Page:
Sometimes a simple question like “What is interim table?” can initiate a never-ending discussion between developers. I experienced this recently while I was on phone helping my friends working in Los Angeles. In a conference call, one of the developers kept on talking about “first interim table” and “second interim table” and so forth, while another developer was of the opinion that that there cannot be more than one interim table. Well, as this was not enough a third developer interrupted the debate and said that all the tables are interim tables. The heated discussion seemed never ending.
To put the long story sort, let us today in this blog post try to understand what interim table is and how many possible interim tables are there.
Interim table is a table that is generated by joining two tables and not the final result table. In other words, when two tables are joined they create an interim table as resultset but the resultset is not final yet. It may be possible that more tables are about to join on the interim table, and more operations are still to be applied on that table (e.g. Order By, Having etc). Besides, it may be possible that there is no interim table; sometimes final table is what is generated when query is run.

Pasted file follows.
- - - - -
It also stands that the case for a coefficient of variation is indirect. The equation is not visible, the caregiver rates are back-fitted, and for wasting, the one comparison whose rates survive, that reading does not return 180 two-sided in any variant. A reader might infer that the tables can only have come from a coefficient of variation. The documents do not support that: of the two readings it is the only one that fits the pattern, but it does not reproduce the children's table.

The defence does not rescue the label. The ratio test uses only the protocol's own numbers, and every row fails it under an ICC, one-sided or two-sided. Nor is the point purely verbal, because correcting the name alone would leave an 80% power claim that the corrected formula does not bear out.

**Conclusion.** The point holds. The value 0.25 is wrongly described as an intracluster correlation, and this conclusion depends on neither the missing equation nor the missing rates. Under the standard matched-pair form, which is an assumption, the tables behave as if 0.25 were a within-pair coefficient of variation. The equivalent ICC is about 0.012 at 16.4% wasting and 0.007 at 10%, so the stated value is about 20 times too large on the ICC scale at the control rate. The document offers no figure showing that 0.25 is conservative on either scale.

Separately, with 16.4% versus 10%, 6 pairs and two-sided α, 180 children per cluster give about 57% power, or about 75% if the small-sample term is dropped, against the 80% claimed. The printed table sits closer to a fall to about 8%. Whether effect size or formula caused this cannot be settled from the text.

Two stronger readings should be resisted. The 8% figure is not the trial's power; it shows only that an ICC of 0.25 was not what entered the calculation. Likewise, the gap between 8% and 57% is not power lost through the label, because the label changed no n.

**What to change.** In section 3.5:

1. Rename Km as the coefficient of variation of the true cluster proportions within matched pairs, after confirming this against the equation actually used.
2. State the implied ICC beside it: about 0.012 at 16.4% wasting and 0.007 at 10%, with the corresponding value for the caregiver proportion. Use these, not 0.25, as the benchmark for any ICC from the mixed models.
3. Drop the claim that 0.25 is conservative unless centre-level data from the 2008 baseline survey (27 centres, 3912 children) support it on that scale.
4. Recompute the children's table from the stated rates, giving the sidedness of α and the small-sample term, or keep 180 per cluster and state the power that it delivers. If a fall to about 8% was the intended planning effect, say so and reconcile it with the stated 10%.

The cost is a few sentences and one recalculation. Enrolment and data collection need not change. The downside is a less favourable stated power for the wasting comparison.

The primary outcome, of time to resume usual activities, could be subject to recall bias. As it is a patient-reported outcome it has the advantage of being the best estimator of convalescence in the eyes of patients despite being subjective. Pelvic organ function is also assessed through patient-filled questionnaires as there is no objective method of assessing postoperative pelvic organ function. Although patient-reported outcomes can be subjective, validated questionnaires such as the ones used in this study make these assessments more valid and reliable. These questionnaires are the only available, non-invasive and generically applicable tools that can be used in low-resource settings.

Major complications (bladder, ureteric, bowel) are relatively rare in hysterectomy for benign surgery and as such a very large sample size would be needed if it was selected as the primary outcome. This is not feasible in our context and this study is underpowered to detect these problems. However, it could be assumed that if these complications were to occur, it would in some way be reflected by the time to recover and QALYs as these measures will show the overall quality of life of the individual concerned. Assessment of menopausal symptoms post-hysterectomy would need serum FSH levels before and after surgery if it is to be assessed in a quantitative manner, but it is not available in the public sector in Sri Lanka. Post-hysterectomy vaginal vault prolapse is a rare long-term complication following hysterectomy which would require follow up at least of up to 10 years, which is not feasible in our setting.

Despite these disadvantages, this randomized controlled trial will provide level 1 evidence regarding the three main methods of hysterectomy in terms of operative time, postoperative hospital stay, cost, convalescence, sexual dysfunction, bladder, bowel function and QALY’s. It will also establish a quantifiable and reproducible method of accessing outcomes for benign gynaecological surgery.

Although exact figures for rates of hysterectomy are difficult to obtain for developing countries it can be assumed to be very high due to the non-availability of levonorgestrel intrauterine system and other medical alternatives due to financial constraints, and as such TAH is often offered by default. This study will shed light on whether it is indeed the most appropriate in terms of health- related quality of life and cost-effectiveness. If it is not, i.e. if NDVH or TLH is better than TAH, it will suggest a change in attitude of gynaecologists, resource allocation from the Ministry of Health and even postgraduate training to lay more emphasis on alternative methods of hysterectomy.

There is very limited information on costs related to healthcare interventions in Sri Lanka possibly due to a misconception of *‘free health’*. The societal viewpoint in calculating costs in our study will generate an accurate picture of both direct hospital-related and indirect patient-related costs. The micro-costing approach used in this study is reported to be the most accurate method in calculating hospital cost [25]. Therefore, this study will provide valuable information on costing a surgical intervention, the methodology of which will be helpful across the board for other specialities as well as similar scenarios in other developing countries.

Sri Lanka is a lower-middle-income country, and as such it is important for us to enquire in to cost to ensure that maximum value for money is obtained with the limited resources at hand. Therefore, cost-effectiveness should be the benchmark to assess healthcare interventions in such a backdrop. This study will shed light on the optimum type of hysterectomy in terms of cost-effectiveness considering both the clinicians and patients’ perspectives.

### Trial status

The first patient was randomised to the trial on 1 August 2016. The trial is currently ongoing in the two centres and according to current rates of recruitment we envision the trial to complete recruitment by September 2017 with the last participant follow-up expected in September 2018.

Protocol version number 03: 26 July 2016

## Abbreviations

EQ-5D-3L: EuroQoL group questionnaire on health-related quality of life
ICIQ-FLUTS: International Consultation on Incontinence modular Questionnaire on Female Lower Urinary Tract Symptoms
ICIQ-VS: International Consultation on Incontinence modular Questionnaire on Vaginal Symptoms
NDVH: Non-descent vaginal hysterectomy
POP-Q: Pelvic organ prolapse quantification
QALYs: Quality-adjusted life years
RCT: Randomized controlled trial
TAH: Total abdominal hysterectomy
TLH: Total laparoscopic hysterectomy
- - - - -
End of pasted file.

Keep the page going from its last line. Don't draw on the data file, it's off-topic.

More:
Let us try to comprehend the above explanation with an example using the following AdventureWorks sample database.
FROM Person.Contact C
INNER JOIN Sales.SalesPerson SP
ON C.ContactID = SP.SalesPersonID
INNER JOIN Sales.SalesTerritory ST
ON ST.TerritoryID = SP.TerritoryID
ORDER BY ST.TerritoryID, C.LastName
First Interim Table:
When two tables are joined and there are more pending operations then the table is called first interim table.
When a third table is joined to the first interim table and there are more pending operations then the table is called second interim table.
After joins, all the remaining database operations are performed on the latest interim table which generates the final table.
Please let me know if your doubts about interim tables are clear now with this simple and easy-to-read post. If you like the style of this post, I will post many more like this in near future.
Reference : Pinal Dave (http://blog.sqlauthority.com)